Public Finance in the Era of the COVID-19 Crisis
18-20 August 2021 | Online, Organized by University of Iceland, Reykjavík
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Please note that all times are shown in the time zone of the conference. The current conference time is: 27th Nov 2021, 02:28:57am GMT
D05: Wealth Inequality and Wealth Taxation
10:45am - 11:07am
Wealth Inequality in the US: the Role of Heterogeneous Returns
Universitat Pompeu Fabra, Spain
Why is wealth so concentrated in the United States? In this paper, I investigate the role of return heterogeneity as a source of wealth inequality. Using household-level data from the Survey of Consumer Finances (1989-2019), I provide new empirical evidence on returns to wealth in the United States, and find that wealthier households earn, on average, higher returns: moving from the 20th to the 99th percentile of the wealth distribution raises the average yearly return from 3.6% to 8.3%. To understand how these return differences shape the distribution of wealth, I introduce realistic return heterogeneity in a partial equilibrium model of household saving behavior. This exercise suggests that considering both earnings and return heterogeneity can fully account for the top 10% wealth share observed in the data (76%), which cannot be explained by earnings differences alone.
11:07am - 11:30am
Wealth Taxation and Household Saving: Evidence from Assessment Discontinuities in Norway
1University of Texas at Austin, McCombs; 2Statistics Norway, Research Department
I use a quasi-experiment in Norway to examine how households respond to capital taxation. The introduction of a new wealth assessment methodology in 2010 led to geographic discontinuities in household exposure to wealth taxes, along both the extensive and intensive margins. I exploit this novel variation using a Boundary Discontinuity approach. I find that exposure to wealth taxes has a positive effect on both saving and labor earnings. These responses are the combination of small negative effects of increasing the marginal tax rates on wealth and relatively larger positive effects of increasing average tax rates. These results imply that income effects may dominate substitution effects in household responses to rate of return shocks, which has important implications for both optimal capital taxation and macroeconomic modeling.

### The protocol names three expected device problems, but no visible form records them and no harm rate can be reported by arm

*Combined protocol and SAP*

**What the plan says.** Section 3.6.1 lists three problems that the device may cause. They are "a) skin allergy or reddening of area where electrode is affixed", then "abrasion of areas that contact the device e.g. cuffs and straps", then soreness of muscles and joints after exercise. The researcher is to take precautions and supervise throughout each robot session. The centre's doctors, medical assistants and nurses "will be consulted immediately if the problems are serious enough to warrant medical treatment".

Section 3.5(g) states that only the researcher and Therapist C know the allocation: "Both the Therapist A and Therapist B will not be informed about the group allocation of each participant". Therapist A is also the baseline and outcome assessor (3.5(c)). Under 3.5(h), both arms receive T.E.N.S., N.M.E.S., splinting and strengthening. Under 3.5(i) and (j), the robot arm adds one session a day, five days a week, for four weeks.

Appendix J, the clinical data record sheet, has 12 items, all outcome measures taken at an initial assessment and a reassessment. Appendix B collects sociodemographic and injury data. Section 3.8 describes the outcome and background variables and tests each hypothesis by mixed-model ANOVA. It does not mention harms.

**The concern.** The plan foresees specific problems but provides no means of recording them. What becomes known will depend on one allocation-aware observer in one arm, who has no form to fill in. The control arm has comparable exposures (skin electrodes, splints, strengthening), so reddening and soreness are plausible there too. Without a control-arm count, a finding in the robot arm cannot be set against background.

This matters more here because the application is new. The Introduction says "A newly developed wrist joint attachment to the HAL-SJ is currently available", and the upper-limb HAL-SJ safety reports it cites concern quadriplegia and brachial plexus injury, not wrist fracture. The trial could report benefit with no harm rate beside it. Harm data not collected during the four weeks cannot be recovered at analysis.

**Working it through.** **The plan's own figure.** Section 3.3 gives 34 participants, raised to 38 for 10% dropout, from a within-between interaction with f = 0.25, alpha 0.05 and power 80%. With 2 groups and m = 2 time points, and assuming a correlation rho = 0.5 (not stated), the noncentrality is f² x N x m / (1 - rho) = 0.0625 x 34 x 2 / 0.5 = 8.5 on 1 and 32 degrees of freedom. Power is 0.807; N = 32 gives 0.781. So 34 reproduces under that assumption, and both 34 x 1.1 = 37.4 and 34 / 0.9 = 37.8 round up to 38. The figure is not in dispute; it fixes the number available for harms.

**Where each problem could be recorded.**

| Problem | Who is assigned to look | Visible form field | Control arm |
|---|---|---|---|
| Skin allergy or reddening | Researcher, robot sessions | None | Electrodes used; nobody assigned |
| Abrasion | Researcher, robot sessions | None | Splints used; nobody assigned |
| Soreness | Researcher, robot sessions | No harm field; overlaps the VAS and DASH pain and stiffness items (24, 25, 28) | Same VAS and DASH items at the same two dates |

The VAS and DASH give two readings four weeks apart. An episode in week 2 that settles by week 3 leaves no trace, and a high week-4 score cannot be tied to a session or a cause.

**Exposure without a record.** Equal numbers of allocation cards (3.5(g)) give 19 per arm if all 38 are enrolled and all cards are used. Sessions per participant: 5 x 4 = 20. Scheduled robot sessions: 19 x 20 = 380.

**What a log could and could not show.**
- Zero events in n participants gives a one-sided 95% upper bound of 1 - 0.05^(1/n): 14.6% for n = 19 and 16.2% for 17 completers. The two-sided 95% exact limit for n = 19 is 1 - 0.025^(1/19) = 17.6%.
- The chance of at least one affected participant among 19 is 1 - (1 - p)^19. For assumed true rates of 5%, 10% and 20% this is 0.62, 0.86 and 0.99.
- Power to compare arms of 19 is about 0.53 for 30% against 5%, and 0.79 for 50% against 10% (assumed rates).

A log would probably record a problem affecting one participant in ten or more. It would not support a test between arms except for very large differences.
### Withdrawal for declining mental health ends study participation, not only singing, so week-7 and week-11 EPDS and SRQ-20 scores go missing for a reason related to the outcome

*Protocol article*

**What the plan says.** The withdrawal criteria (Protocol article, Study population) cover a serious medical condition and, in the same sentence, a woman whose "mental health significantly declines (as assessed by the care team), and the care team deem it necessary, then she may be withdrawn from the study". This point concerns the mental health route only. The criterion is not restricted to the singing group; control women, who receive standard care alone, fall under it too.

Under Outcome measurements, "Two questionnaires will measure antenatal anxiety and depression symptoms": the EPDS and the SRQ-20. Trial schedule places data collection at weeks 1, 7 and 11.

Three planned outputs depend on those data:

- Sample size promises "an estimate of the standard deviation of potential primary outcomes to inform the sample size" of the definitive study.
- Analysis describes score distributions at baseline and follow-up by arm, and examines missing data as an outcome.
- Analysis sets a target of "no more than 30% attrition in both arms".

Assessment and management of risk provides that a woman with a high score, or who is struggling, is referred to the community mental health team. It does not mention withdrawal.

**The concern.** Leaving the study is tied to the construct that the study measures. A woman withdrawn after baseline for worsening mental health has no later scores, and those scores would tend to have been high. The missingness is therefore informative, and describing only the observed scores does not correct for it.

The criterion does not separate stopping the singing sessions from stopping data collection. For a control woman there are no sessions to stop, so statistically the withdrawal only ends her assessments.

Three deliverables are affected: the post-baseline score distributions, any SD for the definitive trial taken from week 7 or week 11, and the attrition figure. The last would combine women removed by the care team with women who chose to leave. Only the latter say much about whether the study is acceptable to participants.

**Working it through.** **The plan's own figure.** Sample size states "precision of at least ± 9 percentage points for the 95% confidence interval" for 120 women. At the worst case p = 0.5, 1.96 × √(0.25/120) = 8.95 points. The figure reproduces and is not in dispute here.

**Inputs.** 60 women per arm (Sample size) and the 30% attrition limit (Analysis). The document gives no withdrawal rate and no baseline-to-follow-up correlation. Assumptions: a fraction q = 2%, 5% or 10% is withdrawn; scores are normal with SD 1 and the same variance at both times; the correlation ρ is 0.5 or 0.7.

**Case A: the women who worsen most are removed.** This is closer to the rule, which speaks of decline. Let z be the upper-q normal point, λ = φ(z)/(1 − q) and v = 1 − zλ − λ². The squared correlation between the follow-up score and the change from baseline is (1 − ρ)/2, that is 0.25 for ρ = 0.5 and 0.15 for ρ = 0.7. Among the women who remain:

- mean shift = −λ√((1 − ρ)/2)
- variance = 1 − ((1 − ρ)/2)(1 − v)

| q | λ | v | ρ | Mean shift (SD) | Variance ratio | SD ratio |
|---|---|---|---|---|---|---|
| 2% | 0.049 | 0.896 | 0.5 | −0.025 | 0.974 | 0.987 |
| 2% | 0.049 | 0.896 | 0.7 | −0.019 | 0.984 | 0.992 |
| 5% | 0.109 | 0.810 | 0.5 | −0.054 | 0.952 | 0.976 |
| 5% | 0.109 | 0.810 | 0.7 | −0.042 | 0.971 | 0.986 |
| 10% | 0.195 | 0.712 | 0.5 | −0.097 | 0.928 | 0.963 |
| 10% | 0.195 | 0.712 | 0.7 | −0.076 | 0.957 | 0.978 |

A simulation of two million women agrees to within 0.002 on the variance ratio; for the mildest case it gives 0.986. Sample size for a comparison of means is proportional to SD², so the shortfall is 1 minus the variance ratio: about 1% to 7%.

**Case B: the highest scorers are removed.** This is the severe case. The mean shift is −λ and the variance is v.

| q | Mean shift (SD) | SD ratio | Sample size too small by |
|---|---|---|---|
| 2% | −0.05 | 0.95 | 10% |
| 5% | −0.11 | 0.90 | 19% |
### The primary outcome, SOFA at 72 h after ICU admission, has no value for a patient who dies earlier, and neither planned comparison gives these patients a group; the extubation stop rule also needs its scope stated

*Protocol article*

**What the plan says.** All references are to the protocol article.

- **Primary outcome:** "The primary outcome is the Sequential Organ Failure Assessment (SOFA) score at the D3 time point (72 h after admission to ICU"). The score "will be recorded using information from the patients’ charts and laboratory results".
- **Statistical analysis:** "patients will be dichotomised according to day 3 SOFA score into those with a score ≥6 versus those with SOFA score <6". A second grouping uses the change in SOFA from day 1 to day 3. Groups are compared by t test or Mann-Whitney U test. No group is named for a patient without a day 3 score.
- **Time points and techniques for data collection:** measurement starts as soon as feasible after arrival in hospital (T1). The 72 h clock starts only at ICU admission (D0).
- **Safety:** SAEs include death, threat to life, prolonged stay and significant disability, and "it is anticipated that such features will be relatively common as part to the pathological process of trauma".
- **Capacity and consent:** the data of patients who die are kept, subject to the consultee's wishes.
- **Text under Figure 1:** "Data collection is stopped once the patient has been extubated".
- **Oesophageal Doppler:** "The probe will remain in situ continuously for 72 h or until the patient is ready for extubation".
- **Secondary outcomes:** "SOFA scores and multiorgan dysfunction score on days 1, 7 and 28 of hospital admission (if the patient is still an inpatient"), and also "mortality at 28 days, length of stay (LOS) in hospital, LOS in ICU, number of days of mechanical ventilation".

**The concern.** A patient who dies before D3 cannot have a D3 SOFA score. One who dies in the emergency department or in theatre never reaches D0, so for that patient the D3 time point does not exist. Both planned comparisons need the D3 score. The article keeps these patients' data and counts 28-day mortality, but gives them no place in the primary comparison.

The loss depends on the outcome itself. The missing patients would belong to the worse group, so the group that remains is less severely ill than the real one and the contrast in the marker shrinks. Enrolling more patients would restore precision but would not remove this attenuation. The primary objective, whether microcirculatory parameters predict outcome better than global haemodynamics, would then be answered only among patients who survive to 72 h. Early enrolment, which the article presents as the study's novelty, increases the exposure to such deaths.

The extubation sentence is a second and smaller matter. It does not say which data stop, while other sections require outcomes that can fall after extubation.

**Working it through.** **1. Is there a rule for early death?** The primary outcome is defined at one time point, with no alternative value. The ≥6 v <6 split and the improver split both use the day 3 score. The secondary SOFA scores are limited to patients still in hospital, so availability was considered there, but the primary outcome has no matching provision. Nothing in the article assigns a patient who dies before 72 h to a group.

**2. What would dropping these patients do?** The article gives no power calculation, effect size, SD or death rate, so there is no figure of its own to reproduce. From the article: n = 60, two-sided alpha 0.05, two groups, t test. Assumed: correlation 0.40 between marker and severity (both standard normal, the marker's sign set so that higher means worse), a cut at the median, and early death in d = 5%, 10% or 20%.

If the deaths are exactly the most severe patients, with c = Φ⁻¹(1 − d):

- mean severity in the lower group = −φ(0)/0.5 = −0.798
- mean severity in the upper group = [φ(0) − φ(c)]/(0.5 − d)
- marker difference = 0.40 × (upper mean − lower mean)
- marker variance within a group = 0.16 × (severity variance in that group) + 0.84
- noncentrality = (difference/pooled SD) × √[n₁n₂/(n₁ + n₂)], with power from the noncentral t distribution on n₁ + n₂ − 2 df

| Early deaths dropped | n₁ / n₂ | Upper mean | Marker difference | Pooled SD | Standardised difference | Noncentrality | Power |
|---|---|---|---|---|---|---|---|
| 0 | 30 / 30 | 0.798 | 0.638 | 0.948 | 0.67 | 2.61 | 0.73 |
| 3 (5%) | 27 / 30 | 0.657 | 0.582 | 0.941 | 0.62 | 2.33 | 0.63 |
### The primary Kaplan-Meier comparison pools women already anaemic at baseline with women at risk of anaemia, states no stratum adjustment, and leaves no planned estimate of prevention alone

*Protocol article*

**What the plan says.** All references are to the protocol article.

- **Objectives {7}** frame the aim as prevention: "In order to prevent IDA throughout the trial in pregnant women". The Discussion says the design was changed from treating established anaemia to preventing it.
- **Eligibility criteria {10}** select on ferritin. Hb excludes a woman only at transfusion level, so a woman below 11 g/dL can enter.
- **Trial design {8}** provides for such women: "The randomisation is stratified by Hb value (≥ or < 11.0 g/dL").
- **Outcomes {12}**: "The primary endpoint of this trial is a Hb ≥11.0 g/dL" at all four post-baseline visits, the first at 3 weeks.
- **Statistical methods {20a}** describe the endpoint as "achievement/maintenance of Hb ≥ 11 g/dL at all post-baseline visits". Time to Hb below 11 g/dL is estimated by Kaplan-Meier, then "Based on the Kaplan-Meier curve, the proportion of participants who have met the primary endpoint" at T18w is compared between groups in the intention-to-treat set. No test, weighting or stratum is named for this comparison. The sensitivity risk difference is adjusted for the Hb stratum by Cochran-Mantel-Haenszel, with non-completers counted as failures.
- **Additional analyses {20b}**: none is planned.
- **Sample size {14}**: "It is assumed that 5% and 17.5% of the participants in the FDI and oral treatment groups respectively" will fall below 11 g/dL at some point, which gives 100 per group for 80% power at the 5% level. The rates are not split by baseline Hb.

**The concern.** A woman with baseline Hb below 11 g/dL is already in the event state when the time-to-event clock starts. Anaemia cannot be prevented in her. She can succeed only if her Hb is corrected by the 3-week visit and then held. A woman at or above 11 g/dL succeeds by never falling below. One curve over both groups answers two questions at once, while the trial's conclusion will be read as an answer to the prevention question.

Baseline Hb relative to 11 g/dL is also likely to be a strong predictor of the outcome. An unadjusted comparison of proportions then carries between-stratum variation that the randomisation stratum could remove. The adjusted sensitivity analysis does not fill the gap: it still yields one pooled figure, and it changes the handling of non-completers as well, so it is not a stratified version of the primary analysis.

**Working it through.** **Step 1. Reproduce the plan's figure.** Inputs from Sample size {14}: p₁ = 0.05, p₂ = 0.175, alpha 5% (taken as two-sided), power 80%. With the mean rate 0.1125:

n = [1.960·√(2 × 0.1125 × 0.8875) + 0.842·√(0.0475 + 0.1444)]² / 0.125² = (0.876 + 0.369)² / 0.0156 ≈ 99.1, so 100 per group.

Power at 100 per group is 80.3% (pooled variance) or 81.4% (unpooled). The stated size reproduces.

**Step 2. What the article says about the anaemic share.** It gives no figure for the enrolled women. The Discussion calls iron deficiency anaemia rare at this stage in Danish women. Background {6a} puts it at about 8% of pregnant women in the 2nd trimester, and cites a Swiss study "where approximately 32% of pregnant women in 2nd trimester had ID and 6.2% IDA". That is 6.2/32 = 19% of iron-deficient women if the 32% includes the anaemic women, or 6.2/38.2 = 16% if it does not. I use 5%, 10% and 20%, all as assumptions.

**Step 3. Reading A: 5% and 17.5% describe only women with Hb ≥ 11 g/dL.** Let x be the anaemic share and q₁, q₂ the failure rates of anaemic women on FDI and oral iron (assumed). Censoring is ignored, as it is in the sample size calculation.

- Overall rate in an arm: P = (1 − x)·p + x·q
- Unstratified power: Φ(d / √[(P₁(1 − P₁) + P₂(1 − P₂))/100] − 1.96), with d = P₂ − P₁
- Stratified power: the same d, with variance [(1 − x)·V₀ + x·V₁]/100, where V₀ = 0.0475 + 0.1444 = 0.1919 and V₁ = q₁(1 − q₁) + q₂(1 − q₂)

11:30am - 11:52am
Monetary Policy and Racial Inequality
1University of Bonn, Germany; 2New York University Stern School of Business
This paper aims at an improved understanding of the relationship between monetary policy and racial inequality. We investigate the distributional effects of monetary policy in a unified framework, linking monetary policy shocks both to earnings and wealth differentials between black and white households. Specifically, we show that, although a more accommodative monetary policy increases employment of black households more than for white households, the overall effects are small. At the same time, an accommodative monetary policy shock exacerbates the wealth difference between black and white households, because black households own fewer financial assets that appreciate in value. Over a five-year horizon, the employment effects remain substantially smaller than the countervailing portfolio effects.
11:52am - 12:15pm
Distributional Financial Accounts in Europe, 1995-2018
1Paris School of Economics, France; 2Imperial College Business School, United Kingdom
This study presents the first Europe-wide data set of distributional financial accounts from 1995 until 2018. Combining and harmonizing national accounts, individual tax records and wealth surveys, we build wealth distribution series and their asset decomposition ensuring 100% consistency with the UN System of National Accounts. Our estimates cover a longer time frame and are better at capturing the top of the wealth distribution than existing survey-based series. This new data set can be useful to better understand the drivers of wealth accumulation and wealth inequality, including the distributional implications of fiscal and monetary policy.
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